Tonight (LIAF day 4, Mon 29 Aug) at 20:15 we’ll be screening feature-length ‘George the Hedgehog’ plus a Q&A with director Wojtek Wawszczyk.
LIAF day 3 commenced with the second of our Masterclasses. Wojtek Wawszczyk filled his audience in on exactly how the feature ‘George the Hedgehog‘ came to be and gave them a chance to re-animate part of the film.
Wojtek comes from a high-end 3D animation background (think ‘I-Robot’ and Disney and you get the idea), and told how he finds the cut-out style more intuitive and immediate, highlighting this with a five second game of ‘guess the picture’ (a great sketch of a cow followed). Such hand-drawn styles, he explained, are “closer to the metaphor” and much less pain-staking to produce.
For Wojtek and his team, there were two primary goals with ‘George the Hedgehog’: to combine the various different styles and talents of the illustrators and animators that worked on the project (which they did by choosing a subject they were all fond of… enter the ‘George the Hedgehog’ graphic novels). Secondly to address as broad an audience as possible… once again, enter George.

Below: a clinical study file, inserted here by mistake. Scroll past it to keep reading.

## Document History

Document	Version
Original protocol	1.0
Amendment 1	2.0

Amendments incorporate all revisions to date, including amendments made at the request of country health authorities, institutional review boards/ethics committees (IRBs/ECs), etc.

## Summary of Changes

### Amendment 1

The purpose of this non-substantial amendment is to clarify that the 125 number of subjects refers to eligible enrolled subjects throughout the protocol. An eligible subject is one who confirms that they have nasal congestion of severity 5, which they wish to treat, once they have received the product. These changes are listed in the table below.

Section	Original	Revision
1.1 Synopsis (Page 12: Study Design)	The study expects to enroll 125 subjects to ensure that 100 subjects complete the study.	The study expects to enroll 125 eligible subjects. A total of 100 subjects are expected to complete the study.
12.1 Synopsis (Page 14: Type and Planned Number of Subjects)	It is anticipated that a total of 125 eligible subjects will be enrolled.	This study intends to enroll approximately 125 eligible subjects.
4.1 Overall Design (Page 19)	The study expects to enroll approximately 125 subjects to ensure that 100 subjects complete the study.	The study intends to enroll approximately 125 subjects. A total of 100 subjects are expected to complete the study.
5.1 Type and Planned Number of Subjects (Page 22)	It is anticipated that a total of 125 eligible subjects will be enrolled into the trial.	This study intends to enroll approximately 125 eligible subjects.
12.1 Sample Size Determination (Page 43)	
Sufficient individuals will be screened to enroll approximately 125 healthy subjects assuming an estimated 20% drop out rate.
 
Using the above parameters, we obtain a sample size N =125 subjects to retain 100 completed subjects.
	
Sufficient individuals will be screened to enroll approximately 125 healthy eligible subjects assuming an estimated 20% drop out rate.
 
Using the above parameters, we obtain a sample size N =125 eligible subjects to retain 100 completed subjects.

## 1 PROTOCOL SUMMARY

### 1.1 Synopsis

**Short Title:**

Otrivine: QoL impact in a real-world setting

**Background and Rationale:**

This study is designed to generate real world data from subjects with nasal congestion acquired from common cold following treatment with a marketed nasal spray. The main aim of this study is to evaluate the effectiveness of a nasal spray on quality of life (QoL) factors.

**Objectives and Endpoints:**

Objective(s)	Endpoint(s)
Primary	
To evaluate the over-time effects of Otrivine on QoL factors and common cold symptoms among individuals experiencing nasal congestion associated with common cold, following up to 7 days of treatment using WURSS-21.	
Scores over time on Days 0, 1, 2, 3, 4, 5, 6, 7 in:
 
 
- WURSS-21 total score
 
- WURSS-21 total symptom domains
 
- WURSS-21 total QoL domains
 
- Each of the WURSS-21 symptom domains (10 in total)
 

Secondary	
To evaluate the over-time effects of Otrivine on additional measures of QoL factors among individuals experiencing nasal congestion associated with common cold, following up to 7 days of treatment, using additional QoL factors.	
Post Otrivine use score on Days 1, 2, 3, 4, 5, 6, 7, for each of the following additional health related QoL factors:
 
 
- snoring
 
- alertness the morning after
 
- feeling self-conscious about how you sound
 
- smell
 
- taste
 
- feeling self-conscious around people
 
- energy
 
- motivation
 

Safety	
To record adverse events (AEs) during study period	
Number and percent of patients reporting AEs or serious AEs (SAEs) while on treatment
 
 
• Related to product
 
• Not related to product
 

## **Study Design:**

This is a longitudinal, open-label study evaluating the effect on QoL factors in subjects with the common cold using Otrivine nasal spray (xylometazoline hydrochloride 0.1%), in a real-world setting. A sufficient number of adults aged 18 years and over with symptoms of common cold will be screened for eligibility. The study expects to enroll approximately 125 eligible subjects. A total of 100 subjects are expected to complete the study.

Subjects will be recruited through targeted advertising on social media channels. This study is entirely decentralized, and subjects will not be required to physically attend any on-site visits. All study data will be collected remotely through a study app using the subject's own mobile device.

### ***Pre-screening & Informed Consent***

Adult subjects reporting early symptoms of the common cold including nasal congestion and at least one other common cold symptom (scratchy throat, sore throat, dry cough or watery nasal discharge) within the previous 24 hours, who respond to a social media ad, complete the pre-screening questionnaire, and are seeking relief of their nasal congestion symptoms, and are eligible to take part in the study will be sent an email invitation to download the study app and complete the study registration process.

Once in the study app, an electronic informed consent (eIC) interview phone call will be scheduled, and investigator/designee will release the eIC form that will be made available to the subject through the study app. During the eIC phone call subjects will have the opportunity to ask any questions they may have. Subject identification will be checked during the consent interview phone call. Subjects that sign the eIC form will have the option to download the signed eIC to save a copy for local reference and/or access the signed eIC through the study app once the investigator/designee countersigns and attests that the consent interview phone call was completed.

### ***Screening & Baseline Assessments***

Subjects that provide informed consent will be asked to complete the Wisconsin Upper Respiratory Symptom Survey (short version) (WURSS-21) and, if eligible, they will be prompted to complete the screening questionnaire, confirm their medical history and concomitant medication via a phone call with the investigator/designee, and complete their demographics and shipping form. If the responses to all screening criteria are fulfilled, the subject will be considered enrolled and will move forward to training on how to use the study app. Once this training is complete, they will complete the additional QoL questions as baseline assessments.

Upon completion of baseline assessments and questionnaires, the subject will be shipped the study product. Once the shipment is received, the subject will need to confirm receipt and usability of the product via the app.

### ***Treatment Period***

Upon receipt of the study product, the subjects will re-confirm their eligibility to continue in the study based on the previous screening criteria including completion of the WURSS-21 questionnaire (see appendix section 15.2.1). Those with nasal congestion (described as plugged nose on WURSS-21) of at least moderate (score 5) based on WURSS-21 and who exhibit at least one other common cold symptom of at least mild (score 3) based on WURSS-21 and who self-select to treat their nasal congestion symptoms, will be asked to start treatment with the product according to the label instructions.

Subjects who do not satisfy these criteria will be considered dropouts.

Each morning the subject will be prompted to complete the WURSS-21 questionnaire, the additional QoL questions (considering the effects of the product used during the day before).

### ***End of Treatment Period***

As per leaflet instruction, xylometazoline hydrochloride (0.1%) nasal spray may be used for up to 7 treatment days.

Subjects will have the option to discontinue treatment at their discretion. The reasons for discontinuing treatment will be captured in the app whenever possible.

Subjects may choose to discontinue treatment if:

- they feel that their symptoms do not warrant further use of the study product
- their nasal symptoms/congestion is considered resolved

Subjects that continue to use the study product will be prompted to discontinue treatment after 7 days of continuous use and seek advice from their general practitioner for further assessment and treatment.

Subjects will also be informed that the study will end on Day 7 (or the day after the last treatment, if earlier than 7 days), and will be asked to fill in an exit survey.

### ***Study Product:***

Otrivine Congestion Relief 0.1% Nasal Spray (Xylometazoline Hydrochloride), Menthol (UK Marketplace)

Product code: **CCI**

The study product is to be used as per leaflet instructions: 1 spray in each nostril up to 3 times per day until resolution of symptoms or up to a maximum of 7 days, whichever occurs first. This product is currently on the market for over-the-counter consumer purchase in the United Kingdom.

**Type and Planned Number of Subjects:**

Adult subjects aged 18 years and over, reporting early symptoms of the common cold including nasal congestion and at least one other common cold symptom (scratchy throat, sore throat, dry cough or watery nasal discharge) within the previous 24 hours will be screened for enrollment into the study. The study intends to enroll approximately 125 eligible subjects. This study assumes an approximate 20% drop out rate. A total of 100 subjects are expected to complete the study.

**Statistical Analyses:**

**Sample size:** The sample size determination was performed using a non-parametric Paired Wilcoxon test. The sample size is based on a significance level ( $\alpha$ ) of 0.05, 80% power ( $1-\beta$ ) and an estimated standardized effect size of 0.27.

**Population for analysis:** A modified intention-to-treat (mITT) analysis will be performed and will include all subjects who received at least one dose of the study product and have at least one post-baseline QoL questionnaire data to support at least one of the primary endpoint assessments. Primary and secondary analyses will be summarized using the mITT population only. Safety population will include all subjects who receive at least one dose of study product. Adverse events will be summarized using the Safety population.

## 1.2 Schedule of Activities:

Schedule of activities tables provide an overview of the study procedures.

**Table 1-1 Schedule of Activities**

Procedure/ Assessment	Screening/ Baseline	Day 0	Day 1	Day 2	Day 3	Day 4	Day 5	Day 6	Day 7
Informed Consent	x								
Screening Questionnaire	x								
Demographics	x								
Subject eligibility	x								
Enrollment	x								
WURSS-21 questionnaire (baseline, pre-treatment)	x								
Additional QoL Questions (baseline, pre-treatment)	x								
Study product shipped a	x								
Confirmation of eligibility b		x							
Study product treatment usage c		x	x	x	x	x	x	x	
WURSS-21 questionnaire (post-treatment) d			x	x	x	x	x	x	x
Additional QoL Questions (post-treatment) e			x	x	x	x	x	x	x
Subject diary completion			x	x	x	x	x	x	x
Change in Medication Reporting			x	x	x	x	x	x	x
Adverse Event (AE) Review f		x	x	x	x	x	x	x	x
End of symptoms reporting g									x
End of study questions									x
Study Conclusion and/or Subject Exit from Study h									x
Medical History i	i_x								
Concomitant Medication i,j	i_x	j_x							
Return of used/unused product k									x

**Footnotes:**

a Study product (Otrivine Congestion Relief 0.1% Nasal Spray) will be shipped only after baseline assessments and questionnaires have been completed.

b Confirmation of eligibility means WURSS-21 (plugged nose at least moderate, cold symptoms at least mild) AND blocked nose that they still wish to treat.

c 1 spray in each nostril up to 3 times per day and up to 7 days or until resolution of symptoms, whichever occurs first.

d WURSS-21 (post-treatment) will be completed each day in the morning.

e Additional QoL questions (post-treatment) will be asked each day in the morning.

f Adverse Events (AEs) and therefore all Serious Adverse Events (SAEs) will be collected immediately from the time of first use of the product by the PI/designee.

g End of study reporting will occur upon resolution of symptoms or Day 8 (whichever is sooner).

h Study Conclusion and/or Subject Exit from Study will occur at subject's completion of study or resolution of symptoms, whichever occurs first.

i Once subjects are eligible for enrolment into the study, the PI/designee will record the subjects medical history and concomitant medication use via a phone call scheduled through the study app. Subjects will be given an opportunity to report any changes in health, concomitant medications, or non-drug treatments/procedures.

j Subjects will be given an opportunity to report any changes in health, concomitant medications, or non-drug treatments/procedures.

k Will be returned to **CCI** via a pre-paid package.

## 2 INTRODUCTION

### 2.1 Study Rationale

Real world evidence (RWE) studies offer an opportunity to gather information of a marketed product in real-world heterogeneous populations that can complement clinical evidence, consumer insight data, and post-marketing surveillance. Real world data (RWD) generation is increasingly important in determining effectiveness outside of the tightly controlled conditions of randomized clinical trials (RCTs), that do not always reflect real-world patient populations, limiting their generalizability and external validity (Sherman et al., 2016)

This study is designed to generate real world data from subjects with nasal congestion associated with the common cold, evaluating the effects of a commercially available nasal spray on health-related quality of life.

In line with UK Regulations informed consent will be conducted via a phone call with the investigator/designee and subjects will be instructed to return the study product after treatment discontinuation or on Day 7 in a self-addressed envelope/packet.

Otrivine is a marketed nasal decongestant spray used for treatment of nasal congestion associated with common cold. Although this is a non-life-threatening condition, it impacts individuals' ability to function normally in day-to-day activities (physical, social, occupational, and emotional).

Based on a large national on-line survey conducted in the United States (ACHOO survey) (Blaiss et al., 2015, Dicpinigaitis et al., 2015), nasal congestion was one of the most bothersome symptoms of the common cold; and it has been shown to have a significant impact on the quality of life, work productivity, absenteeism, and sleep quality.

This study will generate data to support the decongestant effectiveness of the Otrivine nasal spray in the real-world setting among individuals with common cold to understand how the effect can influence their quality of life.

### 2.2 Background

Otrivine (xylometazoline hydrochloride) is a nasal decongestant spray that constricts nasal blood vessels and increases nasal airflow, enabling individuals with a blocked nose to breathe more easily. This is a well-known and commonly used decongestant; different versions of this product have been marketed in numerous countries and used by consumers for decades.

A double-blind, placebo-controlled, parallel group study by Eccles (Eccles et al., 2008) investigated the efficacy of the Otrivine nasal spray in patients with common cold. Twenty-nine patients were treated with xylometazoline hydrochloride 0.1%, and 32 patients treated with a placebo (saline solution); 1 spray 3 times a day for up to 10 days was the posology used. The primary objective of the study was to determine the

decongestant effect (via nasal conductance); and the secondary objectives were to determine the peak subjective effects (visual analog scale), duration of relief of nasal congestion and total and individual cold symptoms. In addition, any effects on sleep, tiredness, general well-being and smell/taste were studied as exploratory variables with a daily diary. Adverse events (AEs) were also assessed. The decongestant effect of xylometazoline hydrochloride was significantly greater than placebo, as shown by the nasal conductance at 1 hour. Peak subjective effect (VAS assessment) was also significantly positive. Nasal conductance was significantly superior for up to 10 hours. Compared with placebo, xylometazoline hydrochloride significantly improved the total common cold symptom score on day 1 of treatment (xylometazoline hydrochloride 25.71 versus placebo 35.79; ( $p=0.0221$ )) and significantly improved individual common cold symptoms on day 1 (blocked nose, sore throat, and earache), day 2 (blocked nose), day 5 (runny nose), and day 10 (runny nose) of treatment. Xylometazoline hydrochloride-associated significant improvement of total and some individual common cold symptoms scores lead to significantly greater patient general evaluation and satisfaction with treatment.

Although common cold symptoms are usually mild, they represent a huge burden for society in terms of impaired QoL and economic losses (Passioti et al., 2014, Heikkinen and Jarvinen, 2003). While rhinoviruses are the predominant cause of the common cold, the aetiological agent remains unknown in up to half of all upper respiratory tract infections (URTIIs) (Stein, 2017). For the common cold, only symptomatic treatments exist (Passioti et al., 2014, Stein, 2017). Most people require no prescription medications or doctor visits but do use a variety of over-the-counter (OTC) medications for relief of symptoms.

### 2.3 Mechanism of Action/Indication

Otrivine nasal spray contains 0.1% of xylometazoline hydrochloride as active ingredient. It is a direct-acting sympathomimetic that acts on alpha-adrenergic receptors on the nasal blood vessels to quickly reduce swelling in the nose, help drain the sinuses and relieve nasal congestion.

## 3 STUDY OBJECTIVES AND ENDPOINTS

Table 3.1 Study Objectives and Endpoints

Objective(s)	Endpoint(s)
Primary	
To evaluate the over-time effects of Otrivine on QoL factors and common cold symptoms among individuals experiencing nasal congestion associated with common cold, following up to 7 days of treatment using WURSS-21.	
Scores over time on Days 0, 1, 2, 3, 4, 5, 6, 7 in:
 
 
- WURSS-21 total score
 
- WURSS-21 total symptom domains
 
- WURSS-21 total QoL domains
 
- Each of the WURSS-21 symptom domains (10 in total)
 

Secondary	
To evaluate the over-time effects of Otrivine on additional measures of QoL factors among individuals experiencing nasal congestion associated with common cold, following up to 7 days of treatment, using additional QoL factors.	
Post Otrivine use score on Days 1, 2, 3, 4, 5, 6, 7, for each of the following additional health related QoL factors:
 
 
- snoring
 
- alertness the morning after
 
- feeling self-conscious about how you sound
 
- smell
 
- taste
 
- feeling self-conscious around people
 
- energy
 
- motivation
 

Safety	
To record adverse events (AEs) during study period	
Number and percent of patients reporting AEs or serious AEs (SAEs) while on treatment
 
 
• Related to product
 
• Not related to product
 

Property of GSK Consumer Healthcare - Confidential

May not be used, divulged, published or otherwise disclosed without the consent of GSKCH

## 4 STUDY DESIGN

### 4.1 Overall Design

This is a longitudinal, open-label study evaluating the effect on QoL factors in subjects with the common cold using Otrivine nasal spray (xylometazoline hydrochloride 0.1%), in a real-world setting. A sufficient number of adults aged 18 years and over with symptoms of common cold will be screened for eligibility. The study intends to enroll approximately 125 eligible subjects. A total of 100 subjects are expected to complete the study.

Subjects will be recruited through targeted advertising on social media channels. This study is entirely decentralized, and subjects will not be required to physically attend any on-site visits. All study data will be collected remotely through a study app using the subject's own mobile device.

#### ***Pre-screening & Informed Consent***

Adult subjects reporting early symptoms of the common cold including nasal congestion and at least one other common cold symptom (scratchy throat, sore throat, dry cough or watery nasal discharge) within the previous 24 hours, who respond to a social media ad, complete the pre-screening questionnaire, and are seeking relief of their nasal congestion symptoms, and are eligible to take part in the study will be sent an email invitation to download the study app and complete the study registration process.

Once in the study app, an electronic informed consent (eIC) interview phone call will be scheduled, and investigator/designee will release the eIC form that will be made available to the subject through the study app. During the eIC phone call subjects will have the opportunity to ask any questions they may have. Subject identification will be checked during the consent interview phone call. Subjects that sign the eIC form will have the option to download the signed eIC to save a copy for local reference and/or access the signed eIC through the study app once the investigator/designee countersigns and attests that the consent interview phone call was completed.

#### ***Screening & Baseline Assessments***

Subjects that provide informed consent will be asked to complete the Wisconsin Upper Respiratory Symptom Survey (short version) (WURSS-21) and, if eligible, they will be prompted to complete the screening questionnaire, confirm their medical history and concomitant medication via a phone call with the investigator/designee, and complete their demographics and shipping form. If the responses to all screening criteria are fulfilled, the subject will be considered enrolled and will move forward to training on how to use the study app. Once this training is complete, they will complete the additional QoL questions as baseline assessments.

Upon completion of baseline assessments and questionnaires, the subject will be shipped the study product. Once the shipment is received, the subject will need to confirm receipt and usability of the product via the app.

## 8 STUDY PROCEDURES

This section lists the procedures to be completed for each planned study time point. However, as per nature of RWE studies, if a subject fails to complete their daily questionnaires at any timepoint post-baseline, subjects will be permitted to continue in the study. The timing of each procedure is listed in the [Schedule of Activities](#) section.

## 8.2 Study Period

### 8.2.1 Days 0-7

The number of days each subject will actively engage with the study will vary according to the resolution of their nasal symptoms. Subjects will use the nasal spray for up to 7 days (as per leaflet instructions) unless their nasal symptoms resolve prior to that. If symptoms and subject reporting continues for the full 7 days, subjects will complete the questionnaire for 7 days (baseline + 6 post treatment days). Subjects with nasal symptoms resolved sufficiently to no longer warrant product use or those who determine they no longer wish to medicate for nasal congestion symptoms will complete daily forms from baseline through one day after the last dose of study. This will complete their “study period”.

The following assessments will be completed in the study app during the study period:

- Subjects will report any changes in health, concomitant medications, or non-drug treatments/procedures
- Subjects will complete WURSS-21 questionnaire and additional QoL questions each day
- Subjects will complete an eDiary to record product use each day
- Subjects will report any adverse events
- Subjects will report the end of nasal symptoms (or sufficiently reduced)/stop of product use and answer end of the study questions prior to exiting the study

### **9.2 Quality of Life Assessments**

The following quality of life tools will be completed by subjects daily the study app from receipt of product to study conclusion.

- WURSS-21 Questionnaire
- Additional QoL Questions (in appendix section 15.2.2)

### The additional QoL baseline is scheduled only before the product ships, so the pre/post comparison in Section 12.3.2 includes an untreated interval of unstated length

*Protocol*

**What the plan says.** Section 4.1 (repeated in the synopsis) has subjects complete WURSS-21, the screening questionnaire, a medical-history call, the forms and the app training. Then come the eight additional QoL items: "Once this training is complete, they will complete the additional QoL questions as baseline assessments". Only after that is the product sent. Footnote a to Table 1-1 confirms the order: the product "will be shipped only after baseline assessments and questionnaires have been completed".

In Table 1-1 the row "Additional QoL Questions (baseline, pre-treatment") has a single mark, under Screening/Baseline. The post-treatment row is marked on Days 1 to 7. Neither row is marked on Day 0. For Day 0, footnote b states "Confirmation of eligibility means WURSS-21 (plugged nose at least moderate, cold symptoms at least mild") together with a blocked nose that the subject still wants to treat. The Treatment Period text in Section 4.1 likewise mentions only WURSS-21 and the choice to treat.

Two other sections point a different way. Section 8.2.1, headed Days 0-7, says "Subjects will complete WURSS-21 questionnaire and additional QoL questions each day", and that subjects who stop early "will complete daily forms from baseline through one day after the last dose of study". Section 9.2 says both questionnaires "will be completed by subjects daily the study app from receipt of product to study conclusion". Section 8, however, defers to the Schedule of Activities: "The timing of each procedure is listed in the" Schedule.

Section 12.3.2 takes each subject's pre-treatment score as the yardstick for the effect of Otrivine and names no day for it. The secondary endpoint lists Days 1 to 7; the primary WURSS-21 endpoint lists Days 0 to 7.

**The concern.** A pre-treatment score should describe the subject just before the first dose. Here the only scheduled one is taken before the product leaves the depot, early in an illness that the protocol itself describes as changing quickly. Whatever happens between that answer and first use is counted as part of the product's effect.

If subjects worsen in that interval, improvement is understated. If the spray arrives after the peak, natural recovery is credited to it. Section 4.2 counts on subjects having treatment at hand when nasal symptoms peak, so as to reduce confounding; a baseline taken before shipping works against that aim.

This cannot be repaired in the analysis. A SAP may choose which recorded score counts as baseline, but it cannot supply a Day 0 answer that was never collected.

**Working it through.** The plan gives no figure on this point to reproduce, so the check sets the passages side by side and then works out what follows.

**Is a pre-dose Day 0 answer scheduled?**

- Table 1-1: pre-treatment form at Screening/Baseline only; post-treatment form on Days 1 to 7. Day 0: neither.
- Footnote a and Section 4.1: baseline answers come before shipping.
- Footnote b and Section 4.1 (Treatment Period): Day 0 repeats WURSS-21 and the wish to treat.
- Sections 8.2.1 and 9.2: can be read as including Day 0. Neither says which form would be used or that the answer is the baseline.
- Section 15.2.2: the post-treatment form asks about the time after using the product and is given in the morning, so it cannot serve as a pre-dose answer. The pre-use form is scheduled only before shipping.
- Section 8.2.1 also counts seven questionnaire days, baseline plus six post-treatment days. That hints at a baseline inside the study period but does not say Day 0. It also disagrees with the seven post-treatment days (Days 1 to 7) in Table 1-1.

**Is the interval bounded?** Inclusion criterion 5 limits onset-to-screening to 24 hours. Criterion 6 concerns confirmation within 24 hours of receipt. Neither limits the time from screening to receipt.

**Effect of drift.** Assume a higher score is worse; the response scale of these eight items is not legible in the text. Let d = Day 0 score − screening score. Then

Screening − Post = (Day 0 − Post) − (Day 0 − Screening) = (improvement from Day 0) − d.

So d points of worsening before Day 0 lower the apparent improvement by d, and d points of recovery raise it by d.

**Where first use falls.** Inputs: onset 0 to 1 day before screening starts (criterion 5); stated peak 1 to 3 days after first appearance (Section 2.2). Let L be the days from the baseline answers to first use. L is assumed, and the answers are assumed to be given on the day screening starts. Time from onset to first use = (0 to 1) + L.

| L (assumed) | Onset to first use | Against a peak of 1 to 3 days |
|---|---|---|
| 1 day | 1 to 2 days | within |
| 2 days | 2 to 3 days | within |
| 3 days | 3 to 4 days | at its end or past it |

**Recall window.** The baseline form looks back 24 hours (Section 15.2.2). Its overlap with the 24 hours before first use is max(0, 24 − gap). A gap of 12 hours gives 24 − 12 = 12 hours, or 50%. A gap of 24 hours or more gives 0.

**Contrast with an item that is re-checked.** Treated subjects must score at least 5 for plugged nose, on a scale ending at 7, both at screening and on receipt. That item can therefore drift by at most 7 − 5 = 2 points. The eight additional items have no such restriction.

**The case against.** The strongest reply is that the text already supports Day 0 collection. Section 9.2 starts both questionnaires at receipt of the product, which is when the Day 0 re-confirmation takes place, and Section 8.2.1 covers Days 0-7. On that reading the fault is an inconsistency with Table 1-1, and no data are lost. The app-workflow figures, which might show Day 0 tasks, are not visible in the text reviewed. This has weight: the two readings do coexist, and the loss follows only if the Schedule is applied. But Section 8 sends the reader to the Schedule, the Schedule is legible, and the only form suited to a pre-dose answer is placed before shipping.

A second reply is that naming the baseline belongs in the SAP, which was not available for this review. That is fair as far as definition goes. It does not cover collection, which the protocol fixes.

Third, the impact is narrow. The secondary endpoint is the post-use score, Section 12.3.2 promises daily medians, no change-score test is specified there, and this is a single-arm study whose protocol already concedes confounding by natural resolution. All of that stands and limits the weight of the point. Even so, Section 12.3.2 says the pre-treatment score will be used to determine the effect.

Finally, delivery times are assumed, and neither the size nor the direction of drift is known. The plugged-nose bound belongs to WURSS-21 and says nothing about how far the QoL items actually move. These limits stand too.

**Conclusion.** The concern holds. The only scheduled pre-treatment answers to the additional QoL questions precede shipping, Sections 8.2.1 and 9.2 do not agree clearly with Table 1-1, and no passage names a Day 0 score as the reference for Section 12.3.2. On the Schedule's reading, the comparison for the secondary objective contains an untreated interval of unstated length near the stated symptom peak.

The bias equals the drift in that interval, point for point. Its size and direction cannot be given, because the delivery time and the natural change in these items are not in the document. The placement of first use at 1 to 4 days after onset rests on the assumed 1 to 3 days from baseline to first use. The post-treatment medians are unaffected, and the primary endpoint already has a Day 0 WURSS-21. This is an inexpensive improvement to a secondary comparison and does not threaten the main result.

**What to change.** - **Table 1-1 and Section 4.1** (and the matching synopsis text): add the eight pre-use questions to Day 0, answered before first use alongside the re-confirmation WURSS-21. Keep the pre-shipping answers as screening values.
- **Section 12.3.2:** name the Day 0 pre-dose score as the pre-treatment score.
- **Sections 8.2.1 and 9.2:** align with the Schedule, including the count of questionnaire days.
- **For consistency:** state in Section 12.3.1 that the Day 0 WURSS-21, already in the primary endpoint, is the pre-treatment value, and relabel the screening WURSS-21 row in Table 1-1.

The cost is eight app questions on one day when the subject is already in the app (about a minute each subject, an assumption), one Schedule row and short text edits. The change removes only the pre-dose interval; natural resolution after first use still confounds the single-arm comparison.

‘George the Hedgehog’ was the first fully animated feature-length film for adults in Poland and Wojtek makes no secret of the fact that it’s an audience divider. Whichever way you see it, the film generates a reaction and generally a very big one.
Wojtek went on to discuss in detail all stages of the production: storyboards; animatics; practical ways to manage and access quickly the huge amounts of data they were producing (he devised a logging technique specifically to manage the task at hand); how they divided labour amongst a 10 strong team of animators and illustrators; and even how they maintained morale on such a tight schedule. The audience were treated to a great slide show of photographs showing the team working and playing hard. One image in particular showed a curious-looking black object hanging on a wall. Wojtek explained – on day one the team hung a banana on the wall of their studio – a kind of decaying timepiece to remind them of their progress (Wojtek still has it to this day!)
The techniques used on the feature were not only explained to the partipants of the Masterclass, they were shown – stage by stage. Each member had a laptop loaded with the software ‘After Effects’ and all the files needed to re-animate an actual shot from the film. An absolute treat for the technically curious and just about as ‘hands-on’ practical as you can get.